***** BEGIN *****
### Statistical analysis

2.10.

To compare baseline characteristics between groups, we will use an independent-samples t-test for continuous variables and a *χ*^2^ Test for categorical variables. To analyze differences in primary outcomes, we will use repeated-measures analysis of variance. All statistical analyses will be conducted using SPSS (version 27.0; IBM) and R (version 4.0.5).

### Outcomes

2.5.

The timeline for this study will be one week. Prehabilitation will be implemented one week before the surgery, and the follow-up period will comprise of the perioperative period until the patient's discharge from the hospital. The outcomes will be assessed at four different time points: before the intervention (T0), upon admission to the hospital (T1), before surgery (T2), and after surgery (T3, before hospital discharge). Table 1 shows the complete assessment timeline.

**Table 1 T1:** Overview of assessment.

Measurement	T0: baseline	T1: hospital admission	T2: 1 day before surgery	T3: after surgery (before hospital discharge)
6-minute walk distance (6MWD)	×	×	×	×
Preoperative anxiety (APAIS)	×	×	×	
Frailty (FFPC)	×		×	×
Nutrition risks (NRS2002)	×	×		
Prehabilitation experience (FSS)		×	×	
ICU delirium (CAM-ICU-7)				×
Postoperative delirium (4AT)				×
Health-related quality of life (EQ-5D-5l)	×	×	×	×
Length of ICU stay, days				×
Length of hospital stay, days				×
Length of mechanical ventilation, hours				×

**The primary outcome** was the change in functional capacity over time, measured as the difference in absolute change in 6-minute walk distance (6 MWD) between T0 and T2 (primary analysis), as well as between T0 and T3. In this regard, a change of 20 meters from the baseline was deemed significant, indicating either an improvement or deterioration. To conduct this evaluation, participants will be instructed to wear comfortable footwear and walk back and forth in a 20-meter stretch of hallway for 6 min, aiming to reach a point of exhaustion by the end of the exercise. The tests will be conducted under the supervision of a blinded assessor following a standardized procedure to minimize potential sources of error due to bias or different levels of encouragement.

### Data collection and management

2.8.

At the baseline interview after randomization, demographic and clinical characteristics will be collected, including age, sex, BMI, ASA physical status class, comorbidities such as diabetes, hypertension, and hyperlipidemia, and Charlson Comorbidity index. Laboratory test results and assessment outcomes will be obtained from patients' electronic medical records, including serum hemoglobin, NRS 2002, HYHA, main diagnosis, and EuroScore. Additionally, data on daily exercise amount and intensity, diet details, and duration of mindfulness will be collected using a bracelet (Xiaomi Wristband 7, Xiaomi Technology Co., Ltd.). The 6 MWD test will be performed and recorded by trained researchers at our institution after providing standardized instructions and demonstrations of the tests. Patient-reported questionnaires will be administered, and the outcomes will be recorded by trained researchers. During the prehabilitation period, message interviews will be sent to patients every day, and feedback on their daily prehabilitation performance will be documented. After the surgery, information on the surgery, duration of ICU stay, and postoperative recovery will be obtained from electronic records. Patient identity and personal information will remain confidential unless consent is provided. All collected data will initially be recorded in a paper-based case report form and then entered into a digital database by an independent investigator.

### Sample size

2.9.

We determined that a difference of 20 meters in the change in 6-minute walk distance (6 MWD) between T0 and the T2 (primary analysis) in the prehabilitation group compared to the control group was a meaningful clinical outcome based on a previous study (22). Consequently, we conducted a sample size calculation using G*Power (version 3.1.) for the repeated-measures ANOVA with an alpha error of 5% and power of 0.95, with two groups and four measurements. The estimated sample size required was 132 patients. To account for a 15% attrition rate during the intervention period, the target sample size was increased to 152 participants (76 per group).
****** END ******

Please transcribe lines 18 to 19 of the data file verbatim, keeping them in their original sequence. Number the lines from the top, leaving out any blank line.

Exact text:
Length of hospital stay, days				×
Length of mechanical ventilation, hours				×